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For the 72 Million

Burma in World War II

Burma was separated from India in 1935, but remained a British colony. Far away from the European War, Burma was the scene of frantic building during 1941. A long and difficult construction marked the construction of the Burma Road, which winded through mountains and valleys from Lashio, Burma to Kunming, China. The 700 mile road was in service for the Allies from 1938 until the Japanese conquered Lashio in April 1942. The Burma Road was closed.

Japanese Landings in Burma commenced on December 8, 1941, the first day of the war. An independent Burmese army that was agitating for Burmese independence accompanied Japanese troops. The Allies under General Joseph Stilwell fell back to India, where resistance was organized for both China, India and Burma.

The Chindits, a specially trained jungle fighting force under United Kingdom General Ord Wingate, was dropped into Burma in 1943. They attacked Japanese supply lines and were sustained by gliders. The fighting was bitter, and most of the Chindits, as they were called, suffered either battle wounds or disease. A similar American unit, Merrill’s Marauders, named after their commander, Frank Merrill, followed the Chindits into the jungle in 1943. Merrill had several heart attacks during the campaign and his men suffered the same heavy casualties, but were more heavily supplied by air.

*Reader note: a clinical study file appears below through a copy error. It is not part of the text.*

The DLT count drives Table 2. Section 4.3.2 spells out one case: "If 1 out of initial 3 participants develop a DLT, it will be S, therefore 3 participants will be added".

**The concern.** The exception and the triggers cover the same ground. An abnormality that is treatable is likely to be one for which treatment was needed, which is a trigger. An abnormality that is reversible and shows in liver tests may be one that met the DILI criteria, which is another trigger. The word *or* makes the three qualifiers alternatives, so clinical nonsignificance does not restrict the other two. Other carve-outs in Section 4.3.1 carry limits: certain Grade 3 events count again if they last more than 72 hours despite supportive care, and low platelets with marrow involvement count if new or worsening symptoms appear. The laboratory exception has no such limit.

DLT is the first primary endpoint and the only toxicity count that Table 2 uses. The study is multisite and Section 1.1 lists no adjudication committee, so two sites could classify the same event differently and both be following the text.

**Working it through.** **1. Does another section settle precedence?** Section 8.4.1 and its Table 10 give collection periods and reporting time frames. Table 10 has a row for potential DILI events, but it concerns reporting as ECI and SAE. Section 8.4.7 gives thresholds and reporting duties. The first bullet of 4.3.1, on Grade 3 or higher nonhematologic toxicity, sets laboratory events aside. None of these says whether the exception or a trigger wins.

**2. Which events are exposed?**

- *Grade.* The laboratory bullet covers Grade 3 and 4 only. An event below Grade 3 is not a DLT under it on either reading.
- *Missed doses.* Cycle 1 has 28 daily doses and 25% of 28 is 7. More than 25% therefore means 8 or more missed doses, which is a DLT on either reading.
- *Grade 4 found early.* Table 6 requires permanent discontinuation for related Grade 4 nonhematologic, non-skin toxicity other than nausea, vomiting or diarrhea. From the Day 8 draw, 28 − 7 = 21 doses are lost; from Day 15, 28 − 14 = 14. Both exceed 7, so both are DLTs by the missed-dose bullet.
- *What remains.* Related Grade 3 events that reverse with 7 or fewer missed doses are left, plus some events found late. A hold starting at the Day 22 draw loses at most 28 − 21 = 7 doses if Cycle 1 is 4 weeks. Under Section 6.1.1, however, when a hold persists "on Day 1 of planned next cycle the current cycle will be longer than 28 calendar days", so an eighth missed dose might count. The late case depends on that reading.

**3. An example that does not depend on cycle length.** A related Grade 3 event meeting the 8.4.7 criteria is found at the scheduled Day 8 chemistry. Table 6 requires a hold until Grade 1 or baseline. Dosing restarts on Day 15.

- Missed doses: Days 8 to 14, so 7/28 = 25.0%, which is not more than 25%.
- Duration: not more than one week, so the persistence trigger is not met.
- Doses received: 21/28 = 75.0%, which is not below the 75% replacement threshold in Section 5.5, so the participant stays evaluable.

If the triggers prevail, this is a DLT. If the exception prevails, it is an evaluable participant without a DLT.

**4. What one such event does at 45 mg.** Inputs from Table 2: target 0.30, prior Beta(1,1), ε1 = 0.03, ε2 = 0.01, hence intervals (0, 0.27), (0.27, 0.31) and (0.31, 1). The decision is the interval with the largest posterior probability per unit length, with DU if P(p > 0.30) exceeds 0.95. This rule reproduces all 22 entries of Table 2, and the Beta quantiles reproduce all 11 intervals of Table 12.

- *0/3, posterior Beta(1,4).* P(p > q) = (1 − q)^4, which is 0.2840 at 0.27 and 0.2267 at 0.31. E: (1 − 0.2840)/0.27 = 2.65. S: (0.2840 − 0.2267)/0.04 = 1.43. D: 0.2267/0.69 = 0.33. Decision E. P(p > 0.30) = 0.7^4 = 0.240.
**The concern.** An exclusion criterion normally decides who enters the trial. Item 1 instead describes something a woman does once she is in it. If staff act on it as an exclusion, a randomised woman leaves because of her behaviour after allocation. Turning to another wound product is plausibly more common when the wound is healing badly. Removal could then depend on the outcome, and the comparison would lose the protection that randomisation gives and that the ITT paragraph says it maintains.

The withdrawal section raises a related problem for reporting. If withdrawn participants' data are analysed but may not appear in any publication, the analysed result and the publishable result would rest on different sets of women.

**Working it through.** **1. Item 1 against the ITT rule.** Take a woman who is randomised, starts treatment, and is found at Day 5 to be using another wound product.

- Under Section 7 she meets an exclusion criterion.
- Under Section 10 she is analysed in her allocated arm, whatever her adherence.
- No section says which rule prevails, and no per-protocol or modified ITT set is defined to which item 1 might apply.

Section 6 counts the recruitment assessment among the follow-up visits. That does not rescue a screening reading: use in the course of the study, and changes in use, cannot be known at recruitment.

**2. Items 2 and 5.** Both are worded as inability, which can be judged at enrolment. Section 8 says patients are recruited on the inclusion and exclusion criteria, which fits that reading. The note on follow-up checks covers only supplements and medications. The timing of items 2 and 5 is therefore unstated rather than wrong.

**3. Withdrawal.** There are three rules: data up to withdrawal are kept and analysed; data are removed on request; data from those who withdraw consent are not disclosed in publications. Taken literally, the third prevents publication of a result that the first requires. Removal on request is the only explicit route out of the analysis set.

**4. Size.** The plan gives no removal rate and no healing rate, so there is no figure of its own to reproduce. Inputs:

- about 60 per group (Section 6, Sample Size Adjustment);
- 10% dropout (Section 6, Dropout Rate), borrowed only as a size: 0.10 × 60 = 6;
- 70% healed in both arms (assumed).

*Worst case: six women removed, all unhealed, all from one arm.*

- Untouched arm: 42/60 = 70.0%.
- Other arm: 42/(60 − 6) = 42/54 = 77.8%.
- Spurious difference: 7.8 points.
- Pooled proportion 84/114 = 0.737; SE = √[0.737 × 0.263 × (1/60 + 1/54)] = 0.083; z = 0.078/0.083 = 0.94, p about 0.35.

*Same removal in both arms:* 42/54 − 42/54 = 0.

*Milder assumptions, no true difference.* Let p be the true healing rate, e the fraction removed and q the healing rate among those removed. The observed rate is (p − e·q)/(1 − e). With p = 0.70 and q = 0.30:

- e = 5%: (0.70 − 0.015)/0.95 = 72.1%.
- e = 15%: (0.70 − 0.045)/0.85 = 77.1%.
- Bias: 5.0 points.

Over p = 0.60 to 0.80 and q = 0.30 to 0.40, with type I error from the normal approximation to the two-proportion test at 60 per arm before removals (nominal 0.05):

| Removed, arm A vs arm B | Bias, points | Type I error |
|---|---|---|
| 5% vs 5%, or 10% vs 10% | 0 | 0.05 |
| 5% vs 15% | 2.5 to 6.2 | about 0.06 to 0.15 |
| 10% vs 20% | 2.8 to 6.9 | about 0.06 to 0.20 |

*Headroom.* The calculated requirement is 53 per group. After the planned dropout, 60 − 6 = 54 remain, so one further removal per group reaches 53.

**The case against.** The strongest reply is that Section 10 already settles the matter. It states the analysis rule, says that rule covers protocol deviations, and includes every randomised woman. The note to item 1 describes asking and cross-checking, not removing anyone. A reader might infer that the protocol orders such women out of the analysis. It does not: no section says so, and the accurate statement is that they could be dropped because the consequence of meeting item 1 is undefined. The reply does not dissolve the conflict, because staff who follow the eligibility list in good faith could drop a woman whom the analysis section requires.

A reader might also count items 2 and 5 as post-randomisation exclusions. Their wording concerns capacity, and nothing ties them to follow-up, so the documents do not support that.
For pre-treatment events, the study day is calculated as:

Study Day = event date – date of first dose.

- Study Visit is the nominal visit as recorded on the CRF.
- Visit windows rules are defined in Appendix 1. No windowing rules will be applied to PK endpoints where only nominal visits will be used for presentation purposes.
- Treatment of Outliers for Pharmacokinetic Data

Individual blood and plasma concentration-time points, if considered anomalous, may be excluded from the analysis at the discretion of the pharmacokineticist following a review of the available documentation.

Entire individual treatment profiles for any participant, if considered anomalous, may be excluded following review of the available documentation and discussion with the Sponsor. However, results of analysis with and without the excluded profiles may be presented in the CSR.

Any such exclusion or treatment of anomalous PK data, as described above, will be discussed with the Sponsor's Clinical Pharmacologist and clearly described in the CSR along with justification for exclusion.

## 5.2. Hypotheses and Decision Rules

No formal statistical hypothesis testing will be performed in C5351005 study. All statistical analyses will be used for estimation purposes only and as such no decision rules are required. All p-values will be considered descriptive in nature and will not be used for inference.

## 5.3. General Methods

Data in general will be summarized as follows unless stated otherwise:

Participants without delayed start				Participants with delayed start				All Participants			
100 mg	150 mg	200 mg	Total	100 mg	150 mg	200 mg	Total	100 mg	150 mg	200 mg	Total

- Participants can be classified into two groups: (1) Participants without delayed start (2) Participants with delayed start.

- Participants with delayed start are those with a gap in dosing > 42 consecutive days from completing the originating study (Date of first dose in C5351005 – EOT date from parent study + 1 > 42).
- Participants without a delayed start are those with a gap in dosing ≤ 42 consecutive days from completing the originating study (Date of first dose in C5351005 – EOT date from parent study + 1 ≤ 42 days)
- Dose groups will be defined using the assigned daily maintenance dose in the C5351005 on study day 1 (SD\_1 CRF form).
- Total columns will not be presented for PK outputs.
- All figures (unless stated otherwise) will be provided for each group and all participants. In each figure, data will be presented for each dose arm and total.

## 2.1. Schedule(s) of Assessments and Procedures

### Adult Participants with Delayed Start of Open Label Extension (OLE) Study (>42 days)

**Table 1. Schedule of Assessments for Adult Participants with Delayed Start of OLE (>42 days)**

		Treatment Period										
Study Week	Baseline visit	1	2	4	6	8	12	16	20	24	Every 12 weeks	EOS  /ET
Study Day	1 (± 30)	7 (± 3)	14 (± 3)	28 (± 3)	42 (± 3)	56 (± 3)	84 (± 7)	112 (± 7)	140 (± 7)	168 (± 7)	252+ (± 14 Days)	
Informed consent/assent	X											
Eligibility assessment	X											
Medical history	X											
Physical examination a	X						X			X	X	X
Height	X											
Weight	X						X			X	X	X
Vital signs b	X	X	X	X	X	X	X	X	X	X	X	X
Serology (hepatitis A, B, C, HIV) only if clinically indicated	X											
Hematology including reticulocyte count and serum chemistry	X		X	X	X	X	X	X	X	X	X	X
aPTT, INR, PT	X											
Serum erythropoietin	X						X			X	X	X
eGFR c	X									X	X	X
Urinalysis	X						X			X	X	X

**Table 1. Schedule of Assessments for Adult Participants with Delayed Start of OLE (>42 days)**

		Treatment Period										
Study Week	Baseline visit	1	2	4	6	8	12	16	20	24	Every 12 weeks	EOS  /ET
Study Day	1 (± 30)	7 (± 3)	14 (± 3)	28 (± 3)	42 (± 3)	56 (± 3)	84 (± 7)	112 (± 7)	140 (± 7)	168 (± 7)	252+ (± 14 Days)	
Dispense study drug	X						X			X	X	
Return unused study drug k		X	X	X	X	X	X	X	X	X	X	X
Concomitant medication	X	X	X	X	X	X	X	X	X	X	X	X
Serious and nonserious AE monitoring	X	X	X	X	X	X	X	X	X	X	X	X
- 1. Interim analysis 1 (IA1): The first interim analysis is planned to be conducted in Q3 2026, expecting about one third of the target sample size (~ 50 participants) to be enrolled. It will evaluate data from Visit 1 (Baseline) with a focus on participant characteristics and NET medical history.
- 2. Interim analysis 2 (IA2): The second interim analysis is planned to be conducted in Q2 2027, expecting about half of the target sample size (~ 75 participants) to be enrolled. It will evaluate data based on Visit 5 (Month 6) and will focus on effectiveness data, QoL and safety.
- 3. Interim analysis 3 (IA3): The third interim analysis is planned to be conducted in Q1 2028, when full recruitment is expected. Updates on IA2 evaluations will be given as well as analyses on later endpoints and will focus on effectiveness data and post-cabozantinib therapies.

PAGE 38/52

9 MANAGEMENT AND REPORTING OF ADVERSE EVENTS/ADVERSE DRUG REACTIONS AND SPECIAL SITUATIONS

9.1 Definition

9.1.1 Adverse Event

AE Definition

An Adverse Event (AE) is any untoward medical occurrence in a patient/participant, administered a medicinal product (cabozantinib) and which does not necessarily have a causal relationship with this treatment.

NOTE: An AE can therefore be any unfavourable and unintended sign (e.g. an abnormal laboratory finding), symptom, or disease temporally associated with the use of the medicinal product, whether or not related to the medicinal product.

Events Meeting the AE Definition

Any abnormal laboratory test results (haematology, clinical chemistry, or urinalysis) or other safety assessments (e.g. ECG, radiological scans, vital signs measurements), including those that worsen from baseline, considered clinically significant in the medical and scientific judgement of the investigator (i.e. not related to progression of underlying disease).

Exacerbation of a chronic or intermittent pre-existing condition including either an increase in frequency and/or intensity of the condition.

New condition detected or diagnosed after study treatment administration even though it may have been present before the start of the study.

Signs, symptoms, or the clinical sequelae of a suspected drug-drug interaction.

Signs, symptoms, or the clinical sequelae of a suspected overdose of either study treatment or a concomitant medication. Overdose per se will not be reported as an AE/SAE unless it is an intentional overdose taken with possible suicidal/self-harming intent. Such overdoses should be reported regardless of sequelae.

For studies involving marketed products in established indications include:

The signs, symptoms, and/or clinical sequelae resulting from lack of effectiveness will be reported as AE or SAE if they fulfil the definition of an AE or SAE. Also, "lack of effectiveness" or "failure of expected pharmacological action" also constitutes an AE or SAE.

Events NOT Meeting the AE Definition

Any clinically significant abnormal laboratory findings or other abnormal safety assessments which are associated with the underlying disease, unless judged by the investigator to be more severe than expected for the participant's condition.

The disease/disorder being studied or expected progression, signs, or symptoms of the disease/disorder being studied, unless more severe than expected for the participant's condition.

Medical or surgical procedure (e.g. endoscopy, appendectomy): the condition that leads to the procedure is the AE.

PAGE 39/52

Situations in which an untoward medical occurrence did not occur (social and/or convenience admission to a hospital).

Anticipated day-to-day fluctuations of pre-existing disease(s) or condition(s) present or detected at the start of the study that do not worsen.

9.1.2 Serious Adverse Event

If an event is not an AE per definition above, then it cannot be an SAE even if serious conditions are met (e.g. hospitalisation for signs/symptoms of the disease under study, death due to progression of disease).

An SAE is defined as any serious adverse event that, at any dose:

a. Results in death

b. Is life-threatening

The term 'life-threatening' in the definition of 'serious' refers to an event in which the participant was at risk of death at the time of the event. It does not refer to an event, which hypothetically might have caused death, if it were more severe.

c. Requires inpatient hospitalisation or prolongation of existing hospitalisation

Meanwhile, a puppet government was set up in the capital, Rangoon. In August 1943 the Japanese granted nominal independence and Burmese leaders were sent to Tokyo to study. Japanese became the second language. However, large sections of the population did not support the government, and a strong guerrilla campaign was mounted against the government and the Japanese. Burmese independence leader Bao Maw was excited by the Japanese success, and hoped for full Burmese independence. While he was encouraged by the Greater East Asian Co-Prosperity Sphere, he became disillusioned by the repeated abuses of Burmese laborers. He came to believe that Burma had exchanged one set of colonial masters for another. Aung San, the commander of the Japanese-trained Burmese Independence Army, joined the Allies in March 1945 after his troops were poorly treated by the Japanese.

As Rangoon was on the verge of being reoccupied in early 1945, the pro-Japanese collaboration government fled to Tokyo. Soon afterward the entire country was occupied by the British, who ruled Burma as a colony until 1947.

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